All Calories Are Not Created Equal

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All calories are not the same.  This simple concept underscores the glycemic index and its usefulness in making decisions about diet. Foods with a high glycemic index, like processed sugar, often provide much more energy than the body needs at that time. The unused calories float around the bloodstream and the body responds by storing these extra calories as fat. Another problem is that these quick calories are used up so quickly that it is easy to soon become hungry again. A much better choice, clearly, is to consume calories that do not create a spike in the bloodstream and that are burned slowly enough that it takes a long time to become hungry again.  It is like the difference between taking a swallow from a fire hose and taking small, repeated, sips from a water fountain.  Which sounds more appealing?

The glycemic index of foods is expressed as a number from 0-100.  It reflects how quickly a food can be converted into glucose (sugar).  The higher the number, the faster the food can get turned into sugar and the greater the spike of sugar in the blood stream.  Pure glucose, for example, has a glycemic index of 100.  Here are target ranges for the glycemic index:

  • 55 or less = Low (good)
  • 56- 69 = Medium
  • 70 or more = High (bad)

There is a helpful webpage from Harvard University that lists the glycemic index for 100 common foods.  White rice, for example, has a glycemic index of 89, whereas soy beans have a glycemic index of 15.

The glycemic index of a food, however, can be changed by preparation.  For instance, added lemon juice or vinegar can lower the glycemic index of a food. Added fat or fiber can also lower the glycemic index.  If allowed to over-ripen, the glycemic index of fruit, such as bananas, can increase.  Finally, the glycemic indexes of pasta and other starchy foods is increased with longer cooking.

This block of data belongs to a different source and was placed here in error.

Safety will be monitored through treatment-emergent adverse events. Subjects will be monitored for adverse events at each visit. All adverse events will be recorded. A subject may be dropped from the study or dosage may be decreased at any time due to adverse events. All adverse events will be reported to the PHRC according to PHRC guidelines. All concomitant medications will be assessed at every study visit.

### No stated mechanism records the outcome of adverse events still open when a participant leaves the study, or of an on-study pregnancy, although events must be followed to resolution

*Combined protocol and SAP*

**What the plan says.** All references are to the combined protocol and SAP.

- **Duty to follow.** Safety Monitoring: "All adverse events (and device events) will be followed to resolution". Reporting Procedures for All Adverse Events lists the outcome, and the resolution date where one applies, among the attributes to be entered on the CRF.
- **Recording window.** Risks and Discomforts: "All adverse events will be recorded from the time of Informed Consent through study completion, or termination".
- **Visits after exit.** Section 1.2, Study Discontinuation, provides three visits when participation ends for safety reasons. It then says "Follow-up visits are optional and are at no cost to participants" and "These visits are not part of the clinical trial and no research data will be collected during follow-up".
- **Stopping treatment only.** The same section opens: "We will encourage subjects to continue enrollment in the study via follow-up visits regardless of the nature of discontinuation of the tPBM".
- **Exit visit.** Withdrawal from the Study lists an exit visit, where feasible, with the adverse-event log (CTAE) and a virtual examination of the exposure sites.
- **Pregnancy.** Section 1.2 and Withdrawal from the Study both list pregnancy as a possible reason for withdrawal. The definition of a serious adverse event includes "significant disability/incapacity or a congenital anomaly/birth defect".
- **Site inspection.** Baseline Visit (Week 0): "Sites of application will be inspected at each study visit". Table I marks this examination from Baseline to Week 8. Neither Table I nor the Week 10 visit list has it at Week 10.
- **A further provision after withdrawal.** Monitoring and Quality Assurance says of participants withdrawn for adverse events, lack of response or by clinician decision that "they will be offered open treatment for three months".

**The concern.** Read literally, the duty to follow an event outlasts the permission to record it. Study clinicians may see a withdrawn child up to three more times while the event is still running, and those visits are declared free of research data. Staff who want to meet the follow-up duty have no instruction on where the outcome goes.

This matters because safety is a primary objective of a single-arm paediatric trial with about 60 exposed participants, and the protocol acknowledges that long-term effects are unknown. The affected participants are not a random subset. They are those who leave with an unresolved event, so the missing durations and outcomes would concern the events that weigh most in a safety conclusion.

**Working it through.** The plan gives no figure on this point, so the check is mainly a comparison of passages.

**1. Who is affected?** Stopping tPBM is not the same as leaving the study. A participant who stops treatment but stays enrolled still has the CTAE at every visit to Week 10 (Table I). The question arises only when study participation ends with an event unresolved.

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While the glycemic index is a useful starting point, there are other important considerations when choosing a food.  One such consideration is the size of a typical portion.  A food with a lower glycemic index may not be the best choice if more of this food is needed for a full portion. This is where the concept of glycemic load can be helpful.  The glycemic load of a food reflects both the glycemic index of that food and the typical size of a portion.

  • 1 to 10 = Low (good)
  • 11 to 19 = Medium
  • 20 or more = High (bad)

The webpage from Harvard University also has information about the glycemic loads of 100 common foods.

Another important limitation of the glycemic index is that it leaves out critical nutritional information.  For example, the amount of calories (carbohydrates), fats, vitamins, minerals, salt, and fiber are not described by the glycemic index.  All of these considerations are important in making decisions about diet.

The glycemic index is a great starting point in making choices about diet. Foods with a high glycemic index should generally be avoided in favor of foods with a lower glycemic index. However, it is important to consider the size of portions (reflected in glycemic load) and other nutritional content of foods to make the best choices possible.

Useful resources:

Harvard University has a database of the glycemic index and glycemic load of 100 common foods.

The Mayo Clinic has an article about the glycemic index and does a good job describing its limitations.

The University of Sydney is the global authority on the glycemic index.

WebMD has a helpful article about the glycemic index.

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